Coupang is one company I regretted not getting the chance to visit on my recent trip to South Korea. Started by Harvard grad and Harvard Business School drop-out Bom Kim, the ecommerce site is on track to bring in more than $700 million in revenue this year.

A lot of people I met in Seoul gushed about the story of Ticket Monster, a daily deals site that sold to Living Social for upwards of $100 million. Ticket Monster beat Coupang to the market, but it trailed the recent arrival in one important sense: the sale of products. Coupang, which has 12 million registered users, is also much larger than Ticket Monster.

Update: A Ticket Monster representative got in touch to point out this is not the case. According to Dealtable.co.kr, Ticket Monster has a market share of 41 percent, compared to Coupang’s 37 percent. I apologize for the error.

Update 2: Coupang’s people have now reached out and pointed to reports from Coocha.co.kr and Nielsen that show Coupang with greater market share and more page views. Looks like, as ever, it depends on how you count it – and who counts it.

Kim arrived in Seoul in June 2010 with two suitcases, some investor funding, and an idea to start a Groupon-like service for Korea. He had left business school after a year so he could do the startup. Two months later, he launched a Web site, designed by an engineer from Korea’s leading search portal Naver in his spare time. Initially, Coupang focused squarely on services, just like Groupon. But Kim, who was born in Korea but left for the US with his parents as a child, quickly realized there was a huge opportunity in selling physical goods.

He soon turned the company from a straight Groupon clone into an operation that was very focused on customer service. “There are not a lot of competitors here in Korea that are very customer focused,” Kim told me on a Skype call today.

He invested in sales staff and call centers – which remain open every day of the year – and learned a lesson from Walmart’s failure in the country. Walmart was beaten out by a local competitor, E-mart, which emphasized the shopping experience over bargain basement prices.

For example, E-mart would do flash in-store specials at heavy traffic times. They’d have sellers pop up and announce to shoppers that fresh fish would be available at a low price for the next 20 minutes. The shoppers might end up paying a higher price for the fish than they would have at Walmart, but at least they’d come away with a sense of having “won”.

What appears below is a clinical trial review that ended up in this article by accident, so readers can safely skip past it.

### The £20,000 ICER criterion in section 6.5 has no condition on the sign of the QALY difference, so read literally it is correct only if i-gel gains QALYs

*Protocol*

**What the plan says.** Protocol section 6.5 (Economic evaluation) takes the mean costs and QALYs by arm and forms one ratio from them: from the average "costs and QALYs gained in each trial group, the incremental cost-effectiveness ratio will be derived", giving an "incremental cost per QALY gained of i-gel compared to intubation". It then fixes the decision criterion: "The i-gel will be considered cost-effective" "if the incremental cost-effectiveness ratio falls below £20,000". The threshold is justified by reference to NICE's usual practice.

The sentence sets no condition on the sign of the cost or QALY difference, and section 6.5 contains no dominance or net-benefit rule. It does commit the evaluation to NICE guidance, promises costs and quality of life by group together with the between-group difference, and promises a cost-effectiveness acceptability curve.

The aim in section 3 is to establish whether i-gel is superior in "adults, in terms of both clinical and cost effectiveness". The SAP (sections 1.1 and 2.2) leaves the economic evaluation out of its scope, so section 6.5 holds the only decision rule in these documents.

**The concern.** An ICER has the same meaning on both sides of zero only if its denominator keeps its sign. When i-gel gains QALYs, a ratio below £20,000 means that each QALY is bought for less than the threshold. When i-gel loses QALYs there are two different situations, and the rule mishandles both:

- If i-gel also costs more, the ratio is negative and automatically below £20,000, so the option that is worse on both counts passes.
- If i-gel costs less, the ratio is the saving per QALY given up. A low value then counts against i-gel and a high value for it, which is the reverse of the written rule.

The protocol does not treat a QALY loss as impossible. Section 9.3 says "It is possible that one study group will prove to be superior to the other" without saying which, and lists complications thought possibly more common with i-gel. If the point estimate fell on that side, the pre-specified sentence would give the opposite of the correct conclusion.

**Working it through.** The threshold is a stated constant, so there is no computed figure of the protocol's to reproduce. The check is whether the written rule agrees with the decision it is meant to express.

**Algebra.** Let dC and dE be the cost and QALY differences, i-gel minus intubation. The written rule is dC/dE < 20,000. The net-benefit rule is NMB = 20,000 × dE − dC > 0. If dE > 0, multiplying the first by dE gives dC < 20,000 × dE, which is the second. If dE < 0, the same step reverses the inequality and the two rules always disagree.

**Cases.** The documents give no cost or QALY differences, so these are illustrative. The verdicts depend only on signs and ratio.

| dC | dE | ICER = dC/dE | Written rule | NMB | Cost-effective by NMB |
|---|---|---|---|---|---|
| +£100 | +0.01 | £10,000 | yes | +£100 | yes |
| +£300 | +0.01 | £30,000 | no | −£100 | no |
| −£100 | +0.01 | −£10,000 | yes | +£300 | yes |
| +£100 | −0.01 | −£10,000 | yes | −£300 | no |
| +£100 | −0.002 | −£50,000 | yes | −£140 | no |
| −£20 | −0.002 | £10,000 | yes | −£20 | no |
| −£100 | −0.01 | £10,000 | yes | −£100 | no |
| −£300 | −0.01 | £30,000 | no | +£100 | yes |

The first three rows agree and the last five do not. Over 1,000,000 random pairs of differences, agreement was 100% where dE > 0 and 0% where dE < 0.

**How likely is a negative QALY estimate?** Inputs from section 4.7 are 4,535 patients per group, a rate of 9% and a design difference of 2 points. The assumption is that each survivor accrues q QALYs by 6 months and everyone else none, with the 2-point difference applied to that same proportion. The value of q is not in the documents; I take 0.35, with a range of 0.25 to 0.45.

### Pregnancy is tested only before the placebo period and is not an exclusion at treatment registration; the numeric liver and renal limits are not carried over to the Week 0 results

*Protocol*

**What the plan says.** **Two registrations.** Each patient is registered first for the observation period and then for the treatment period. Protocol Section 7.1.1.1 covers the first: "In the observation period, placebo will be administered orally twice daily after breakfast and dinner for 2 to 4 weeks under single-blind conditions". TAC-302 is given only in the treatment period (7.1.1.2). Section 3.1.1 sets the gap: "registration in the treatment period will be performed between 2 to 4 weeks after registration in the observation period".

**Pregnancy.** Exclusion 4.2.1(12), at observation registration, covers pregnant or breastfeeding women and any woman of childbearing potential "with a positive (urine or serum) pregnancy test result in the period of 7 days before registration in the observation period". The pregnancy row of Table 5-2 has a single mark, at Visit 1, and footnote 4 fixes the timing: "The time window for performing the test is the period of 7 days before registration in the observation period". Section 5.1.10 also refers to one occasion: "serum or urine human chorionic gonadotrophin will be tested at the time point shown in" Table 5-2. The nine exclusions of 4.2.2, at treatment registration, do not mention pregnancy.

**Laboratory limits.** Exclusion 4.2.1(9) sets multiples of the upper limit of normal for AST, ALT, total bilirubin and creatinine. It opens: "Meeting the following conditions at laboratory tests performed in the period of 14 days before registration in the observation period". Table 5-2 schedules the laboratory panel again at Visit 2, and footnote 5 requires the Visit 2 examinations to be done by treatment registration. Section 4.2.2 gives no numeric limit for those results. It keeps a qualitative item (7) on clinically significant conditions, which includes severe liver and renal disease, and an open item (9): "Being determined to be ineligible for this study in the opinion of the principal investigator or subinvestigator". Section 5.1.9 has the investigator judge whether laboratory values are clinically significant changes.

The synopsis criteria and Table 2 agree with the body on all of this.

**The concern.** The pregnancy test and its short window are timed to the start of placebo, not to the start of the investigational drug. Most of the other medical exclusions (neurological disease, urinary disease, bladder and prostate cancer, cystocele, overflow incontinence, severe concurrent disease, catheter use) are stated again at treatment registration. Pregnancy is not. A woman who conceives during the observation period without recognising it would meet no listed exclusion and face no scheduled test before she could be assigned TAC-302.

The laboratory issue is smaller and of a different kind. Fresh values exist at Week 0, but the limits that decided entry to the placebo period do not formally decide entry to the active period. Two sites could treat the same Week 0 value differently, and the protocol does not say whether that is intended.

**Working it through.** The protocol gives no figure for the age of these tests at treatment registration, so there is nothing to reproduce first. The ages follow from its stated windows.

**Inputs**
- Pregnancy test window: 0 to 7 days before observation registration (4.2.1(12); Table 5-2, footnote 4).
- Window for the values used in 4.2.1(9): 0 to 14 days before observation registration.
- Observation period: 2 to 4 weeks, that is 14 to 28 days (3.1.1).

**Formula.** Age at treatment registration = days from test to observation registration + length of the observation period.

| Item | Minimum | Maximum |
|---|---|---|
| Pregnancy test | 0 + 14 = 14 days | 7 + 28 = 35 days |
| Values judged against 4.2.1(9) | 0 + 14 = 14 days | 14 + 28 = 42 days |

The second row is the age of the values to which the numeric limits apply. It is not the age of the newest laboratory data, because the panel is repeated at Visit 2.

“We realized people love the experience of winning,” Kim says. “We’re trying to create a very lively and exciting atmosphere.”

Coupang has attempted to replicate the E-mart model online, showing big red buttons besides deals as the sales periods come to an end, and displaying a dynamic ticker of buyer numbers as they roll in. It all contributes to a sense of shopping excitement.

That approach has worked wonders for the business. It has been cash-flow positive since 2011, just over a year since the site launched. And it took Coupang 22 months to become profitable, even with substantial marketing spend.

“We’re investing seven figures in marketing and we’re still profitable,” says Kim. “We cannot find a record of any ecommerce company hat’s turned profitable faster at this scale, anywhere in the world.”

As much as strong execution, Coupang has Korea’s incredibly hot ecommerce market to thank for that. The country is the world’s sixth-largest ecommerce market, despite being only the 15th-largest economy. The ecommerce sector is growing more than 20 percent a year, and it is second only to big box stores – those E-marts – in South Korea’s retail sector. Because of its consumerist culture and population density, which makes fast deliveries easy, Korea is also a market that is ripe for online retail.

The biggest news in Coupang’s world today is in mobile. At the end of last year, the company released its iPhone app and, with no promotion, it became the number one free app in the country within three days. Within three weeks, it passed 1 million downloads. That and the Android app have now been downloaded more than 4 million times. The speed of growth on mobile has been surprising, says Kim. “It’s just skyrocketed,” Kim says. “It’s incredible.”

Mobile sales now account for about a quarter of the company’s business.